Explaining ROI for digital signage

The investment of digital signage often brings about the question: “What will the ROI be?” or “Will there be any profits?” New investors of this technology are concerned about whether or not there will be any returns – and of course, there is good reason to be concerned with such a large investment.

Manufacturers of digital signage however, emphasize that, along with the focus on ROI, end users should give equal importance to return-on-objective. This could be explained better as follows:

  • What is the overall objective in terms of the digital signage investment?
  • How would the end user want to measure the objective?
  • Is it used simply for sales increment?
  • Or are they looking at enhancing overall customer satisfaction and experience?

A discussion was held with experts with regard to ROI, ROO and how end users can obtain a guarantee that their investment will “make money” in return.

Beginning with the most common/obvious question –

How can an investor know that he/she will make money from the digital signage investment?

It is important to understand the customer demographics and what kind of messaging or experiences will attract them. This is critical in driving conversion and achieving customer satisfaction. With the help of business intelligent platforms, firms can obtain insights to accurate message conversion rates which provides a wider visibility on the performance of content.

Investors must make sure their digital signage solution offers analytics such as gender, age, dwell time, traffic and message impressions. Such non-identifying data will help understand digital signage success much better. Also make use of intelligence platforms that process this information to suggest more relevant content and to trigger ads that will drive sales and conversion. This is the best way to observe how much returns are coming in from the investment. Test messaging is another important factor in determining what content and format is best in driving conversion. These platforms can also evaluate the effectiveness of a message because it relates to various promotion periods. As a result, firms can improve performance and ROI for future promotions.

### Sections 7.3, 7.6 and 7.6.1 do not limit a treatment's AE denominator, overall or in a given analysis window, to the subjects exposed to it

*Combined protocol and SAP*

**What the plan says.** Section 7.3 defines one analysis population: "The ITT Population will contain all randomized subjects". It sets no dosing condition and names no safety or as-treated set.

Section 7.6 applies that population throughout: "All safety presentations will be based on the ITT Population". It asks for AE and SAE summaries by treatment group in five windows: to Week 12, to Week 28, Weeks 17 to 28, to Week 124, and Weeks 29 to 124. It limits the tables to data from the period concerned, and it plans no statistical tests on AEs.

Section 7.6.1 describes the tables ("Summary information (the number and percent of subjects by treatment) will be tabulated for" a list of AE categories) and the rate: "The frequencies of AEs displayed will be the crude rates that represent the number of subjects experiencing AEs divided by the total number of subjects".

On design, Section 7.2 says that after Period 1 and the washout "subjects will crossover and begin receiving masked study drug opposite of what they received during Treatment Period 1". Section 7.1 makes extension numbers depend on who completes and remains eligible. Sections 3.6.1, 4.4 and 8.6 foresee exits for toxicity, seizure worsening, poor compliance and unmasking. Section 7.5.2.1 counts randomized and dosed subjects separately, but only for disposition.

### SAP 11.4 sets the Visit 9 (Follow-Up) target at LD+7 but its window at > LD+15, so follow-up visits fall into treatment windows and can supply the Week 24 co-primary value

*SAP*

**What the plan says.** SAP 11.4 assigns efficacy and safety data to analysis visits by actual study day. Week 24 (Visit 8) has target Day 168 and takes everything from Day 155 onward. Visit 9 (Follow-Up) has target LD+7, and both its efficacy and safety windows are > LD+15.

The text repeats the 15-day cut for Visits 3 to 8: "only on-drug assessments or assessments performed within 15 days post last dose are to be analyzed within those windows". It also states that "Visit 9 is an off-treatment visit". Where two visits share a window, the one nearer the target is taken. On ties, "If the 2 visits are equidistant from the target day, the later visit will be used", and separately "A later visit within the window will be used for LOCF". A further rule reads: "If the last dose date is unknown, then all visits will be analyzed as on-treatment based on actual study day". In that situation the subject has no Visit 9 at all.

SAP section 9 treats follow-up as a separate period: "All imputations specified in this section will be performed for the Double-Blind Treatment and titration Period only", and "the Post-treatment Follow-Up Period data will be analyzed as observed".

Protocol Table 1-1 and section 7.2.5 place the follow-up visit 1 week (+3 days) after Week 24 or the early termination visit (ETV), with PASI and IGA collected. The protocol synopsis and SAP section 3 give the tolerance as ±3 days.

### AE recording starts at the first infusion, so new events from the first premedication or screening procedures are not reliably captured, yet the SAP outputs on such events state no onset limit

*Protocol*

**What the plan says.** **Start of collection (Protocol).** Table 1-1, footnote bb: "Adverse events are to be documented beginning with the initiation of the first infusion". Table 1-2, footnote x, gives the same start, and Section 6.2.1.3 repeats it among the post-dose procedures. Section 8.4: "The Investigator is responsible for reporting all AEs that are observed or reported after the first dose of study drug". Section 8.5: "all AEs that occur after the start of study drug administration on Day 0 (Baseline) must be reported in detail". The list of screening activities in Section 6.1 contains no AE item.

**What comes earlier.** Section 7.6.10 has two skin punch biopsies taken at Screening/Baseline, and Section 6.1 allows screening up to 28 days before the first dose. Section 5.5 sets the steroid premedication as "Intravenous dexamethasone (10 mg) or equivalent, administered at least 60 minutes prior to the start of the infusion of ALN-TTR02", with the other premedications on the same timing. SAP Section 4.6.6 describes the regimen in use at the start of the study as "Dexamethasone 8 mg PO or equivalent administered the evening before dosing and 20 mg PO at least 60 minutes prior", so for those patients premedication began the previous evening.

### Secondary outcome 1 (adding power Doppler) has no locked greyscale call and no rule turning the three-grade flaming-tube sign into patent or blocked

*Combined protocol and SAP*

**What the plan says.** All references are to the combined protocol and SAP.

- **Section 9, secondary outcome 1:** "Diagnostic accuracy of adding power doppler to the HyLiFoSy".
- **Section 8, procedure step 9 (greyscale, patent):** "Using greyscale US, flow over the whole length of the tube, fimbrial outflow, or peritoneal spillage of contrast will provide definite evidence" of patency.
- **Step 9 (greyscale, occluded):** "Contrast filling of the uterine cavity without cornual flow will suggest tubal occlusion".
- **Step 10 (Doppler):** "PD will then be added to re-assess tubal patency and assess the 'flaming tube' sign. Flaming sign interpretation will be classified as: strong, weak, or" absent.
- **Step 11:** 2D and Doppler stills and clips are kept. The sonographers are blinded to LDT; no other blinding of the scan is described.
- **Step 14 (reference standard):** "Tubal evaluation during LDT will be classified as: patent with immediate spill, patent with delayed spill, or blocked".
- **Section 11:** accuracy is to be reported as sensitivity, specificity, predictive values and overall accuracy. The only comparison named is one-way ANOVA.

Basically, business intelligence platforms do not require firms to do any guesswork on the part of understanding customer base, how they spend their time in the space of the company, what messaging types are most effective for conversion and customer experiences. All these answers are available on the platform, thereby making the job much easier for digital signage users.

Moving on…

Is it more important to focus on ROO or ROI?

ROI and ROO both go hand in hand and are two important things a business should focus on. The end goals of a digital signage campaign will determine which of these is more important. A big investment like this must drive sales and conversion for a business.

ROI can be measured through intelligence platforms: messaging impressions can be calculated against conversion rates and these can drive revenue streams for advertising. Returns on promotional activities can also be measured accordingly.

ROO is more important in providing different metrics such as brand building and other such business objectives that are not in direct relevance with revenue, yet have significant value in positively effecting the business.

Some important metrics that firms should keep measuring are conversion rates and message impressions. These two are essential in understanding ROO, ROI and ROE.


Are there any pitfalls to avoid when measuring ROI and ROO?

Before you try to measure success based on ROO or ROI, first have a clear understanding of what you are trying to achieve. ROI is a tangible metric that demonstrated monetary gain. ROO is not really measured from a monetary perspective but significantly impacts the product offering.

In both cases, business intelligence is the key to provide actionable insights such as customer behavior, buying patterns and demographics. A strong intelligence platform is essential in successfully deploying a digital signage campaign.